• and, if intellectual freedom is sometimes used as a pretext to encourage or ‘justify’ the reading of difference as grounds for exclusion.

These challenging explorations carry through education into practice and policy development. Students deserve the experience of rigorous footing that is not reductive or defensive, but rather grounded in an appreciation for a common human task. The need for our current debates about cultural appropriation serves this point.

Is diversity an issue for students and faculty in the School for Library and Information Studies at the University of Alberta? For example, recently students in the library school at the University of Chicago Urbana-Champagne publicly raised the issue of diversity, arguing that the student and faculty bodies were not as diverse as they should be. Do Canadian library schools face similar challenges?

In my personal-professional experience teaching in MLIS context going back over two decades, I have seen first-hand how teaching and learning has reinforced the notion that hierarchy is ordinary. That default alone is a signal we should be surprised if anyone still believes diversity (and social justice more broadly) is good and done. There is always room and need for improvement at SLIS and at all levels and aspects of institutional, organizational and professional life and labour and in the communities we serve. Despite law, law reform, rhetoric and human rights assertions, multiple forms of systemic discrimination persist in society. The need for reconciliation is an obvious example of the need to correct.

It is my firm belief that funding and recruiting diverse professional teacher librarians and funding and stewarding well stocked multi-lingual and multi-format school library collectionsand enhancing who has access to themis a critical step forward. We can only get so far without these circumstances. It is not a radical argument, but it sure seems it will take radical action to get it done!

The Truth and Reconciliation Commission (TRC) Committee released its report and calls to action in 2015. As a follow-up, the CFLA-FCAB released a report and set of recommendations in early 2017 in response to the TRC calls to action. How do you think these reports should be integrated into library school curricula?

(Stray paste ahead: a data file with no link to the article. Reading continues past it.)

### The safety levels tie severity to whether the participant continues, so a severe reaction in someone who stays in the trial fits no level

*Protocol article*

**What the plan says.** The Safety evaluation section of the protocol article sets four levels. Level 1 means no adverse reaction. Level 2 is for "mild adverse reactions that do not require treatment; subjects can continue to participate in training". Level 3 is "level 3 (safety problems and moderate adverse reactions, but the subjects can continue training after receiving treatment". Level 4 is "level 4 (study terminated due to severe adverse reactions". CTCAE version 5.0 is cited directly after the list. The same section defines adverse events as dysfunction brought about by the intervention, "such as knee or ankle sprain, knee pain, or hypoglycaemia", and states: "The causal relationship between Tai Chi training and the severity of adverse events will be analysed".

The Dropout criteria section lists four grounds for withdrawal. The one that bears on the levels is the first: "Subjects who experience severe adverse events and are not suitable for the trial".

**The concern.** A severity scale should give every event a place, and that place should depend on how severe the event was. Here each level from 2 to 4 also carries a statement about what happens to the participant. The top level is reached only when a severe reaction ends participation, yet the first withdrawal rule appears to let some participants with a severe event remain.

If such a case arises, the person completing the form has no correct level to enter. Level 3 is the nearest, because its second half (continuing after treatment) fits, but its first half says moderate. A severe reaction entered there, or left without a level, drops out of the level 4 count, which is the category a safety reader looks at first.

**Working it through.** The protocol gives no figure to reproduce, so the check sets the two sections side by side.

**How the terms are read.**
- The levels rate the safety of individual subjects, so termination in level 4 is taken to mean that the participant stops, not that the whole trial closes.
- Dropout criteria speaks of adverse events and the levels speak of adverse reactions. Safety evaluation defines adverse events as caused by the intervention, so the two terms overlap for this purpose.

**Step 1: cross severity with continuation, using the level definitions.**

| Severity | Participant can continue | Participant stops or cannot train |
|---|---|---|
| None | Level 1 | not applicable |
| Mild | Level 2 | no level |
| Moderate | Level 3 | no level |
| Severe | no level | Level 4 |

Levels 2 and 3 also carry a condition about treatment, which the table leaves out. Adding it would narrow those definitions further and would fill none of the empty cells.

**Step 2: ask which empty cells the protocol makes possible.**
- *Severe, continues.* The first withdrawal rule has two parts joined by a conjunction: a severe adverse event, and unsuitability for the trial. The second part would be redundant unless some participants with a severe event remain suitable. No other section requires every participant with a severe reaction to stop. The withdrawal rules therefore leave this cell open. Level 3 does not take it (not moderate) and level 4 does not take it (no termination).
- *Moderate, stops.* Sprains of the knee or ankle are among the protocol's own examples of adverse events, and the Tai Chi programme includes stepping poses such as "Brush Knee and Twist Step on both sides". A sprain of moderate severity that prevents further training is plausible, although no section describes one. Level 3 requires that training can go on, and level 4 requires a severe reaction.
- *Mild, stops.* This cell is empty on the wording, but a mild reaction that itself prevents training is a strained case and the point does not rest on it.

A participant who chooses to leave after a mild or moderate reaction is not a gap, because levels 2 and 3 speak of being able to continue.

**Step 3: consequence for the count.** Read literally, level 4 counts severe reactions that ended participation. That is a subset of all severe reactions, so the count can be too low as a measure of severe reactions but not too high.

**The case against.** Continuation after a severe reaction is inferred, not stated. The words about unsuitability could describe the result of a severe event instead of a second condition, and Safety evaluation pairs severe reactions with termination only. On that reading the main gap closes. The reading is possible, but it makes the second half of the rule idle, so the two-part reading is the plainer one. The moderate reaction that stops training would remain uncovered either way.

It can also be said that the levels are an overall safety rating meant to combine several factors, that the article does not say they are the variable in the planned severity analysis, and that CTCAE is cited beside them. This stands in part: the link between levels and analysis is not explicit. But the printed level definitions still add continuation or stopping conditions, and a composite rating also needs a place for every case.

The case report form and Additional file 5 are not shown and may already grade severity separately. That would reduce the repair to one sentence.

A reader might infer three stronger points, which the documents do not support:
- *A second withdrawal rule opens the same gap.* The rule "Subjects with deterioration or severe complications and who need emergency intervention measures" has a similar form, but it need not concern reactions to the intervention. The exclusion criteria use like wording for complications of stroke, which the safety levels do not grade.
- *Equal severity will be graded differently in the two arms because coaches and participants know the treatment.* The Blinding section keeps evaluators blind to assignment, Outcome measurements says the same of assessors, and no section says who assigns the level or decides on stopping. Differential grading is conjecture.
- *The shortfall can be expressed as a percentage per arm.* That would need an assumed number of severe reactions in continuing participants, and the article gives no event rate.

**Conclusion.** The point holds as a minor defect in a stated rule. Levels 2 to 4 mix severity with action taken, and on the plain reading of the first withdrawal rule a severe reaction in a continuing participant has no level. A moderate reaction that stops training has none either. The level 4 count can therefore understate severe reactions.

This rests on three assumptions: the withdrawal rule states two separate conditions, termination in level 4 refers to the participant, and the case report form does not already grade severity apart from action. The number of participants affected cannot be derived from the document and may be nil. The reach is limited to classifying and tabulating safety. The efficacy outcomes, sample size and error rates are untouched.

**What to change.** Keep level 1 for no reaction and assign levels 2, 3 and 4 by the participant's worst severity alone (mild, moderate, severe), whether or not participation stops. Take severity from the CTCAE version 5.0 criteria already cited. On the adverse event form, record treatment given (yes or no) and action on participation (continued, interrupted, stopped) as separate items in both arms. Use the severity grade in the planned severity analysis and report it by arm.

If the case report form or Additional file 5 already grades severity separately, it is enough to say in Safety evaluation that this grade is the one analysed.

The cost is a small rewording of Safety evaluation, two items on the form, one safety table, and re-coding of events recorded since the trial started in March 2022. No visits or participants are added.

The TRC calls to action must inform the MLIS curriculum and broader educational experience from the start through to the end and out the other side. Attention to this in foundations courses on into electives is not sufficient. Responsiveness must also be evidenced in broader educational experiences (e.g., inclusive spaces, resources and services; language; shared governance; protocols, and so on). We have the benefit of the University of Alberta Libraries’ Indigenous Student Internship, which has in great part, helped us recruit and retain Indigenous students.

Our online teaching and learning stream has fostered diversification of our student and instructor populations too. We have welcomed students from every province and territory in Canada—and some beyond. And we have a strong advisory network with multiple stakeholders. The TRC calls to action demands both individual and collective commitments. The curriculum must drive that understanding too. If education does not ultimately foster peace and spiritual wellbeing, something is missing.

Diversity is an enduring concept that continues to be defined, redefined and confined. Quality education transcends the particular degree, serves the student as citizen, and lasts a lifetime. In the process of learning inevitably comes unlearning and relearning. We need to recruit students who are open to reflective knowledges.  So the work actually begins long before anyone applies to and enters an MLIS program.

Reference
Jaeger, P. T.. Bertot, J. C, & Franklin, R. E. (2010). Diversity, inclusion, and underrepresented populations LIS research. Library Quarterly, 80, 175-181.

Martha Attridge Bufton, BBA (Hons), MA, MLIS candidate, is the Open Shelf editor-in-chief and a subject specialist in Research Support Services at the Carleton University Library. Her research interests include game-based learning, writing communities and the decolonization of information literacy. She can be reached at martha.attridgebufton [at] carleton.ca.